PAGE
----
ASPPA offers up three examples of reductions in participation occurring after vendors have been reduced, as follows:
55 Unknown school districts somewhere in Southern California Indiana Area School District in Indiana County, Pennsylvania Jefferson County School District in Colorado What follows is the claim, data and my analysis (and opinions). 55 Unknown school districts somewhere in Southern California
“An analysis of employees in fifty-five school districts in Southern California shows that over 50% of workers stopped contributing to their 403(b) plans when their existing provider was no longer available.” Data Provided:
As of January 31, 2008, participants were making contributions to 194 investment providers for the plan. Seventy-eight of these investment providers were deselected.
As of January 31, 2008, there were 10,613 participants making contributions with investment providers who not later deselected. As of January 31, 2009, there remained 8,608 participants of this group.
During the process, 201 investment providers would not agree to coordinate information with the employer and were therefore deselected. Participants were contributing amounts to 78 of these investment providers as of January 31, 2008. As of January 31, 2008, there 846 participants who were making contributions to investment providers who were later deselected. As of January 31, 2009, there remained 376 participants of this group.
Lets start with the obvious – who are the 55 school districts? This information is not provided. There are over 1,000 school districts in California; using data from just 55 non-randomly selected districts is not statistically relevant or significant. Let’s also not forget that even after this massacre of providers, 116 were still left (who these mystery districts are is beyond me, I’m unaware of any district that could legally have 194 investment providers as there was NEVER that many available for use during the time periods described as every vendor must be registered with the state of California’s 403bCompare databank). Assuming you could have 116 investment providers, isn’t that enough? Even those that support the “Choice” argument have to draw the line somewhere, right? The key to this data however is the time frame chosen: January 1, 2008 through January 1, 2009. The reader should ask themselves if anything significant happened during this timeframe that might have had an effect on participation, like perhaps:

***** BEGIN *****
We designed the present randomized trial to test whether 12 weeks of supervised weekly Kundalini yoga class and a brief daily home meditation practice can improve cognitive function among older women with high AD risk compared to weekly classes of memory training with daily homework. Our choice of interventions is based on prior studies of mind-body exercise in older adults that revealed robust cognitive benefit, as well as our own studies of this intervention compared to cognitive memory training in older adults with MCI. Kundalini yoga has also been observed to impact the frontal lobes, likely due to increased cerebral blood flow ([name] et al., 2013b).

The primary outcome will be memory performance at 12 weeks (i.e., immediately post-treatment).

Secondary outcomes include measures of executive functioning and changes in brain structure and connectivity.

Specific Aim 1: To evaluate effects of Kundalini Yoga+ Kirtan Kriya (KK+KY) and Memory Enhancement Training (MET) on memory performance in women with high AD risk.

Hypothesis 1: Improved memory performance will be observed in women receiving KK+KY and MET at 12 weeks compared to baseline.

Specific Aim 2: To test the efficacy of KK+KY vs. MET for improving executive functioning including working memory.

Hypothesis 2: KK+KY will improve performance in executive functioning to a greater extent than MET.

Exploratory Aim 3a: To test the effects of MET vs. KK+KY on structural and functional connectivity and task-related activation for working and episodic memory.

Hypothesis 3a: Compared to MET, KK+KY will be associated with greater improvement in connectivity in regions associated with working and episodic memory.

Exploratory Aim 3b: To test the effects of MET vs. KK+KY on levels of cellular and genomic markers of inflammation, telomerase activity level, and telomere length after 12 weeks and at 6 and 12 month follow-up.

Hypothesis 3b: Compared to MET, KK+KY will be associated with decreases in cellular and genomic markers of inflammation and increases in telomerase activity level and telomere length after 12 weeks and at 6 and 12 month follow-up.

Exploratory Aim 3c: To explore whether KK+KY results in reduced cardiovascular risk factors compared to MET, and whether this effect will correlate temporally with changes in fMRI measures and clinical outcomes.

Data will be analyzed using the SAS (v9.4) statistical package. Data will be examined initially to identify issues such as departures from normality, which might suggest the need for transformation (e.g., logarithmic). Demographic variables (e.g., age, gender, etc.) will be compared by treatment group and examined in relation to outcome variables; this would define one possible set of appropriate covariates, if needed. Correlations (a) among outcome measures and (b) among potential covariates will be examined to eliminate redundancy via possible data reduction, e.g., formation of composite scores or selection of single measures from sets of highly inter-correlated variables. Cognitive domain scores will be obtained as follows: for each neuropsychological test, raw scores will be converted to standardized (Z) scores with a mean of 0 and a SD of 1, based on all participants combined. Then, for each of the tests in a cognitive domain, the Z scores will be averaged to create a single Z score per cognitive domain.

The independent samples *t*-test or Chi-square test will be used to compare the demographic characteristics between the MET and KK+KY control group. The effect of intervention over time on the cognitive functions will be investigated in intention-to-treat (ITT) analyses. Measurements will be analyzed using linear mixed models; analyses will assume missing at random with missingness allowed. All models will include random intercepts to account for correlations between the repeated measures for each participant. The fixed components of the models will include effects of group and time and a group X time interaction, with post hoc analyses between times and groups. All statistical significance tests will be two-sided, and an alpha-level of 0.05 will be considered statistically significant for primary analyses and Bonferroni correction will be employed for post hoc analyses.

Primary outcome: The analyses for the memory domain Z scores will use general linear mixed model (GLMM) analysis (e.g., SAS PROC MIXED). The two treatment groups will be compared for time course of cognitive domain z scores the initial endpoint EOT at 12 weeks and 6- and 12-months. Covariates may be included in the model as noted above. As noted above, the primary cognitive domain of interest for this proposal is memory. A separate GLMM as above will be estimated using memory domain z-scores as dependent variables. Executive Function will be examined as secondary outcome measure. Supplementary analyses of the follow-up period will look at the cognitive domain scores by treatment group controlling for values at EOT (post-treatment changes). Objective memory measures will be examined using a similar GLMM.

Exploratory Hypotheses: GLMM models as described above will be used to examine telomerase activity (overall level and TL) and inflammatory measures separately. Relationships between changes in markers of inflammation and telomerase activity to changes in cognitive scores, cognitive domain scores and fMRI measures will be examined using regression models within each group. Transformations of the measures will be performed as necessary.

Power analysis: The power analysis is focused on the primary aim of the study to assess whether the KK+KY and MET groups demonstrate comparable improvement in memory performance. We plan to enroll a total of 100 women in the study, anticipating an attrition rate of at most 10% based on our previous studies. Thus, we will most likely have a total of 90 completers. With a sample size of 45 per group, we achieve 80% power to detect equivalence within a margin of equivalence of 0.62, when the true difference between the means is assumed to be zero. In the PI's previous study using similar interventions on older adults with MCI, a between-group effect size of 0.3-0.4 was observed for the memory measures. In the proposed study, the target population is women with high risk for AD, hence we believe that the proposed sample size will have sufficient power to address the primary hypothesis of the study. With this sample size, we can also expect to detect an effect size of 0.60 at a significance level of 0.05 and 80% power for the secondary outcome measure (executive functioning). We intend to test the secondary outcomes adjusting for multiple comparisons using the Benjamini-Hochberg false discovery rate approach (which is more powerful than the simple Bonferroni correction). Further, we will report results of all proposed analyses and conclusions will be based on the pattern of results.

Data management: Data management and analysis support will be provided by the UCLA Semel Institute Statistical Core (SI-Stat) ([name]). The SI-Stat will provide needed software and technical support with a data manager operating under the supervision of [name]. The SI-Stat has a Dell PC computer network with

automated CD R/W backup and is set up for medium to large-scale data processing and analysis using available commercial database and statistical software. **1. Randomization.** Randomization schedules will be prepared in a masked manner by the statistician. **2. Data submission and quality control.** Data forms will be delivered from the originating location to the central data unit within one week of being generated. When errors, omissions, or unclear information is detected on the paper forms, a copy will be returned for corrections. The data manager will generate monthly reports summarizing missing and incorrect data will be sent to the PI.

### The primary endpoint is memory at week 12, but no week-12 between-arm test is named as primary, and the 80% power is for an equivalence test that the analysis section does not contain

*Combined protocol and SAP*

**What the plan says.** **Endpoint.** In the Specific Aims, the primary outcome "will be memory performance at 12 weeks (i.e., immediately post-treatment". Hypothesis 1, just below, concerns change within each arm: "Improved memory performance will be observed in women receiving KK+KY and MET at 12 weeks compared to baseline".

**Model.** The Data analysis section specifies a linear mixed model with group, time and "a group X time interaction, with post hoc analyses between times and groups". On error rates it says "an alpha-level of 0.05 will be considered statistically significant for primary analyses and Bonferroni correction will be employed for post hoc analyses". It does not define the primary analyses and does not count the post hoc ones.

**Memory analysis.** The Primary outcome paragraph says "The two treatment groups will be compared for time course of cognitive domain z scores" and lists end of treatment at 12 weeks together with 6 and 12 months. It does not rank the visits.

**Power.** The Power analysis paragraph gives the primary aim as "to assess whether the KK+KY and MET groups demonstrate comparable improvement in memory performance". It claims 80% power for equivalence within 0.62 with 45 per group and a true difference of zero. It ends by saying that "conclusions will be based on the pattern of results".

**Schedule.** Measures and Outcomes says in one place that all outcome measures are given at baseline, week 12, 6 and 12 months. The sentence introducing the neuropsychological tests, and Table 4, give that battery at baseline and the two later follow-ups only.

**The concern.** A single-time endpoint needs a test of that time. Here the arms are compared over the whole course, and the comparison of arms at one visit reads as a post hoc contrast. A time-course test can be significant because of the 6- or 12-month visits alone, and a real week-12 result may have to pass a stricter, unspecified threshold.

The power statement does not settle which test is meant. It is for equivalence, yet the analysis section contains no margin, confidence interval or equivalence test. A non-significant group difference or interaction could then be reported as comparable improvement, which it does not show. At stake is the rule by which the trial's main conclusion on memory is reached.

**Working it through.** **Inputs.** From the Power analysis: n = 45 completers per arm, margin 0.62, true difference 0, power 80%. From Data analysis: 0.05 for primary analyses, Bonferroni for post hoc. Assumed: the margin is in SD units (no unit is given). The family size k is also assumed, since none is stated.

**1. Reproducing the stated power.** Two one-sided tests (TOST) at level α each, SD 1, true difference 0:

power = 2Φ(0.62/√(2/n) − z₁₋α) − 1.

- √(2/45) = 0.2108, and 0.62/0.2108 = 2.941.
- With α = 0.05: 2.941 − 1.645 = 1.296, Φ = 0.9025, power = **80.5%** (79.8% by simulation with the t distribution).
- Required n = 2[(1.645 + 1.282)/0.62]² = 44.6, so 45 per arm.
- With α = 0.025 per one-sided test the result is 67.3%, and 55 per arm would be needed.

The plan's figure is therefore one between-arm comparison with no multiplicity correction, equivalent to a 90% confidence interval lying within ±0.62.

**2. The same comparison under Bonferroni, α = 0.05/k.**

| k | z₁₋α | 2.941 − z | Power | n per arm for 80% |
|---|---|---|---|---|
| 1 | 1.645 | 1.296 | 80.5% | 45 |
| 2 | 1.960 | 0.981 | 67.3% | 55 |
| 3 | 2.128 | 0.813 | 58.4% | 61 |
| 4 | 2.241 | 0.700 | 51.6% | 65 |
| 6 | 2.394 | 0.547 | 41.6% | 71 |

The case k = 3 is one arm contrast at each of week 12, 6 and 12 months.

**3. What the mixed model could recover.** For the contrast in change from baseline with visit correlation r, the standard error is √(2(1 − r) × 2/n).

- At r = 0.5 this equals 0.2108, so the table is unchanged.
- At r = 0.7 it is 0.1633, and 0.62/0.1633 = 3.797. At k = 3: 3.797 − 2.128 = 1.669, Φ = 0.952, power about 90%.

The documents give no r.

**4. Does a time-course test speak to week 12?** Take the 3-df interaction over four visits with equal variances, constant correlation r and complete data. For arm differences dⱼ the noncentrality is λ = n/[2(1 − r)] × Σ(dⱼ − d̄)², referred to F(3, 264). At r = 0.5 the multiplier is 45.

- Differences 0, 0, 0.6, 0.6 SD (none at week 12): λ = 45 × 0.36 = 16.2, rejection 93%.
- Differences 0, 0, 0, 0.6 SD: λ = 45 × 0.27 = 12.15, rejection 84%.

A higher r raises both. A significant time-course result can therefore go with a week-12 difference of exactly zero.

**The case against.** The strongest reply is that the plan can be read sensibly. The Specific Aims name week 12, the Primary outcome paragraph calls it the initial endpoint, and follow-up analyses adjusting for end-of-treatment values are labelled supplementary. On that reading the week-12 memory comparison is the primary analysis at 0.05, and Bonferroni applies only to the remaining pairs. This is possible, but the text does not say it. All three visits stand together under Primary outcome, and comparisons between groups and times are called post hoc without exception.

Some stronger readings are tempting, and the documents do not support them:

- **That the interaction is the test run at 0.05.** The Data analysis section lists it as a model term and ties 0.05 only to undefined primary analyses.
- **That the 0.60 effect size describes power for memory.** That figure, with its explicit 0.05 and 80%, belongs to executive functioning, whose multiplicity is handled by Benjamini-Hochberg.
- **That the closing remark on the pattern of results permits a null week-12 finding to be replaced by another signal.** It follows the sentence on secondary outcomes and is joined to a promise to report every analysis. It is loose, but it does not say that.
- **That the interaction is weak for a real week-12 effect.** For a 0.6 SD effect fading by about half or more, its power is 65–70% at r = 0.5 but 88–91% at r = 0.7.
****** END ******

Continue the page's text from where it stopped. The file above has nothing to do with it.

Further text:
Participants retiring – how many of those participants retired? Given that the percentage of participants who are older is usually much higher than the percentage of participants who are younger, people retiring would have a larger affect on participation rates.
Layoffs. I’m sure no one who was contributing to a 403(b) was laid off during this time period.
Other retirement plans. School employees also have access to a 457(b), how many switched to contributing to a 457(b) instead of a 403(b)? I happen to know of a county in Southern California or two that actively pushes to get participants into their 457(b) plans at the expense of participation in 403(b) plans. How many of these participants stopped contributions to a 403(b), but started to a 457(b)?
Greatest financial collapse since the Great Depression happened during this time frame – could that have an effect on participation?